Kangjie Lu Assistant Professor Department of Computer Science and Engineering University of Minnesota https://www-users.cs.umn.edu/~kjlu
The guy is still putting the blame on the Kernel project for not having a "don't submit bugs" clause.
And insists it was not human research. 
How can this type of people be professors?
Interesting, looks like the 2nd time they're doing the same thing, and 2nd time they're in hot water for it. They even apologized the first time by pleading naivete: https://www-users.cs.umn.edu/~kjlu/papers/clarifications-hc.... .
First time they initially skipped IRB review for sending malicious patches to the mailing list, which people do install. (So IRB exemption should not apply.) A top security conference allowed a paper with a broken IRB process, and UMN IRB, when a later IRB exempt request was filed, explicitly allowed this. Bad, bad, and bad.
The latest Linux incident seems like a repeat by the same CS dept, advisor, student, & presumably, UMN IRB. No naivete excuse anymore, this is now business as usual.
The bigger fail to me is the UMN dept head + IRB, and the security conference review process around IRB norms. Especially damning that it's a repeat of the same IRB mess. IRB exemption matters a lot for practicing scientists, and leadership tolerating this stuff is what will get it taken away for everyone else.
Fool me once..
The prof overseeing the paper clarified that they initially did not seek IRB approval, and then received an IRB exemption . I'd want to ask the IRB why they approved that, for starters. Maybe because they'd already done the research and hoped it would blow over, vs. the controversy of rejecting it when they'd already done the work?
background for those unfamiliar with this: https://news.itsfoss.com/hypocrite-commits/
and Kangjie Lu's response: https://www-users.cs.umn.edu/~kjlu/papers/clarifications-hc....
Interesting tidbit from the prof's CV where he lists the paper, interpret from it what you will:
> On the Feasibility of Stealthily Introducing Vulnerabilities in Open-Source Software via Hypocrite Commits
> Qiushi Wu, and Kangjie Lu.
> To appear in Proceedings of the 42nd IEEE Symposium on Security and Privacy (Oakland'21). Virtual conference, May 2021.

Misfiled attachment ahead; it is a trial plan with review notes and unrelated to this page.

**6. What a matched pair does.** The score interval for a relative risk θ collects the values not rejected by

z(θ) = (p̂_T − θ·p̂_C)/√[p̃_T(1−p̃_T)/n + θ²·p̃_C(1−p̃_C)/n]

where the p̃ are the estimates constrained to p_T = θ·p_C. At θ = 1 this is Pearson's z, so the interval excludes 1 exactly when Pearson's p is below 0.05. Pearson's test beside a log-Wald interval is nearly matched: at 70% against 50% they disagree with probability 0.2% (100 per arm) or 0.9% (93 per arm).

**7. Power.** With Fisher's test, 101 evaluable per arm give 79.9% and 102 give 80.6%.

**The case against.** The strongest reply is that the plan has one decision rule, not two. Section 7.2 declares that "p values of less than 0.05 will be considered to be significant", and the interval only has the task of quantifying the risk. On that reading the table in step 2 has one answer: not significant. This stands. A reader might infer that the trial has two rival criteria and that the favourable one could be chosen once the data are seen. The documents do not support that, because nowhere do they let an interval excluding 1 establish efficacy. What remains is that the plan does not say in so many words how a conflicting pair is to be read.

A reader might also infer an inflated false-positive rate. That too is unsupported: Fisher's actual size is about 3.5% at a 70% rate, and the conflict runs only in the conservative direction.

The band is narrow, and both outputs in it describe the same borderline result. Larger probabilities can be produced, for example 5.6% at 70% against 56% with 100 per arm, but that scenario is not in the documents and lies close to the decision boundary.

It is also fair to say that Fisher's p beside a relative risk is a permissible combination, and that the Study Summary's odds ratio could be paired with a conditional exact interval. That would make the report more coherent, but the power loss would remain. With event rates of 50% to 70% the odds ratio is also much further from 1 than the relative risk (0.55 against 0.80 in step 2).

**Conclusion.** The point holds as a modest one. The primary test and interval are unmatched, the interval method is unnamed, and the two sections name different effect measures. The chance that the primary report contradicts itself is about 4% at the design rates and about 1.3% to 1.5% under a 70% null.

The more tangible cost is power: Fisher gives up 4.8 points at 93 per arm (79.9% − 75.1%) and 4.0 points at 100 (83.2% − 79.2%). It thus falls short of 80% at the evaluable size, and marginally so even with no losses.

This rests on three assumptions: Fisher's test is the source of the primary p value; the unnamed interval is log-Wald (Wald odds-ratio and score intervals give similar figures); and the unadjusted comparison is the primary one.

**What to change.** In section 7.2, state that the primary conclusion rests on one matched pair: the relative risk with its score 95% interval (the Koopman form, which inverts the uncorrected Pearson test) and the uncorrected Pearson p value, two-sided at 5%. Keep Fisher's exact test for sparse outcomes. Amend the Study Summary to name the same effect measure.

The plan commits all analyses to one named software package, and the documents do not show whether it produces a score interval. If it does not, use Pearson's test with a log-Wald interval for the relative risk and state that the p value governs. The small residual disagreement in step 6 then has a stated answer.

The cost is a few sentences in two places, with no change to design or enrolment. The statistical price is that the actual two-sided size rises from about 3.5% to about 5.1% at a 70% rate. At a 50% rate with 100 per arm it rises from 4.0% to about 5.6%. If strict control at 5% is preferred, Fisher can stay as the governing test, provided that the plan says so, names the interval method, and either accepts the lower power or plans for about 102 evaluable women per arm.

> Note: The experiment did not introduce any bug or bug-introducing commit into OSS. It demonstrated weaknesses in the patching process in a safe way. No user was affected, and IRB exempt was issued. The experiment actually fixed three real bugs. Please see the clarifications.
> The IRB of University of Minnesota reviewed the procedures of the experiment and determined that this is not human research.
I'm not sure how it affects things, but I think it's important to clarify that they did not obtain the IRB-exempt letter in advance of doing the research, but after the ethically questionable actions had already been taken:
The IRB of UMN reviewed the study and determined that this is not human research (a formal IRB exempt letter was obtained). Throughout the study, we honestly did not think this is human research, so we did not apply for an IRB approval in the beginning. ... We would like to thank the people who suggested us to talk to IRB after seeing the paper abstract.
In a follow-up , the author suggests: OSS projects would be suggested to update the code of conduct, something like “By submitting the patch, I agree to not intend to introduce bugs”
How can one be so short-sighted?...
They did not secretly introduce exploitable bugs:
Once any maintainer of the community responds to the email,indicating “looks good”,we immediately point out the introduced bug and request them to not go ahead to apply the patch. At the same time, we point out the correct fixing of the bug and provide our proper patch. In all the three cases, maintainers explicitly acknowledged and confirmed to not move forward with the incorrect patches. This way, we ensure that the incorrect patches will not be adopted or committed into the Git tree of Linux.
> If it quacks like a duck and waddles like a duck, then it is a duck.
A lot of horrible things have happened on the Internet by following that philosophy. I think it's imperative to learn the rigorous facts and different interpretations of them, or we will continue to great harm and be easily manipulated.